If your path takes you through a muddy section it often pays to put in a few casts back along where you have just walked. The stirred bottom can often attract whiting, stingray, there really is no shortage up here!

Water depth is important, water up to my knees or slightly higher is the maximum you need, don’t be surprised if you find big lizards in ankle deep water! Only recently I was fishing in a basin when a young couple walked out to the deeper water looking for a monster fish. In the two hours I was there I caught and released 11 flathead up to 45cm but they didn’t get a fish. They actually walked past where the fish were laying!

As the tide changes concentrate your casts to seaward as the flathead, in particular, will be laying into the current. A natural presentation will get results. As the tide starts to cover the flats the flathead, bream and whiting will also move in using the deeper gutters and to ambush the bait that are travelling the same route. It’s now that you move casting over the sand ridges into the deeper sections working your way up into the shallow water. Standing on the ridges and casting along the edges is another option; I usually like to keep the water at about calf to knee height.

As the tide floods the flats, it’s pays to move again. Once the flats are covered, even partially, it’s time to change tactics. That isolated tree or rock previously noted now comes into play, walking the tide in can produce the odd fish and it’s more than likely it’s around these isolated structures. A lure change would also be required swapping the shallow diver and opting for a stickbait or popper.

Now that the tide is full you are probably back in close along the shore line and thinking of going home. Wait, not all is lost, before I head off home I always put a few casts in amongst the mangroves and rock bars, you just never know. Casting in among the mangrove roots with the Zappa or Bubble Pop may attract the attention of a bream or whiting as they forage amongst the root system, particularly in fading light.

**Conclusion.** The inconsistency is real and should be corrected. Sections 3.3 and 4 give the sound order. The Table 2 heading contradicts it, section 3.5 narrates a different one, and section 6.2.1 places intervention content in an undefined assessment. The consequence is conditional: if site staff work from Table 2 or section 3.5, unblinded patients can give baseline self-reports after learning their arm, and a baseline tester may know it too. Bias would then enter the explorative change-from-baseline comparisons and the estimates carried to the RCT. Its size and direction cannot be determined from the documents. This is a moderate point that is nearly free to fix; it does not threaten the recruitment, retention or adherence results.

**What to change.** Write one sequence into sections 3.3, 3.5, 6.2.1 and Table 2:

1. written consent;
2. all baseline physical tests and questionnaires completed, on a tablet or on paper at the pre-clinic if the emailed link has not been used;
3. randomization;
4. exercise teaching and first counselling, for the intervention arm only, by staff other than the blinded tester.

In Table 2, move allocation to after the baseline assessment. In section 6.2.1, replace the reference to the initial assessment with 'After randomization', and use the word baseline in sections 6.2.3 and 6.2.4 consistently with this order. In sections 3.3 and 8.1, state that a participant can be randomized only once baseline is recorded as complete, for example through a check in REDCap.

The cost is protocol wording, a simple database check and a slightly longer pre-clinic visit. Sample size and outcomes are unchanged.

When using your lures vary your technique, a little wrist action on the shallow divers gives them a jerky action and the flathead in particular can’t resist them. With the stickbaits and poppers a similar action can be used, if you think it’s bream striking at the lure it often pays to stop your retrieve and they will continue to hit it until hooked.

What will you get?

Fishing in and around Tin Can Bay can produce some pretty exciting flats fishing. All the normal species are encountered: flathead, whiting and bream. There’s always the chance of a golden trevally, and the marauding alligator gar will add that little extra bit of excitement. If you do manage to hook one of these toothy pick-handles watch your fingers and toes!

Weather

There is always one factor in all facets of fishing that makes it a good day or a bad day and that’s the weather. It can, and does, stop a lot of boaties fishing at times. Yet, on the sand flats it can be beneficial.

Wind is generally a pain in the backside but in fishing the flats it becomes an advantage. Friend, and fellow flats wanderer, Paul Tedman and I have fished in 20 knot wind and the results have been impressive. Paul even managed five different species in one outing by making use of the wind.

By standing with the wind at your back you can achieve extremely long casts with the light tackle. You might not be able to fish some areas but you make it up with these long casts and the fish don’t care about the ruffled water.

Those clear windless days that we all dream of are great for some things but the advantage is firmly back with the fish; they will see you long before you make contact with them. Stealth and patience is required, it’s these days that the Zappa and Bubble Pops come into their own, those little clear plastic lures zigzagging across the surface are irresistible to most whiting and bream. And when you experience your first surface strike by a flathead you wont want to go home, it’s a spectacular sight when they launch themselves clear of the water.

If you can fluke a day with overcast conditions 10 knot winds, low tide in the late afternoon and falling either side of a full or new moon, don’t sit around! Get your shoulder bag and go for a walk, the results will surprise you.

Wandering the flats is a challenging form of fishing which on some days can provide limitless fun and a feed. It can however have its slow times but that’s the law of averages, you can’t have it good all the time but it sure is fun trying. Have a go you will be surprised.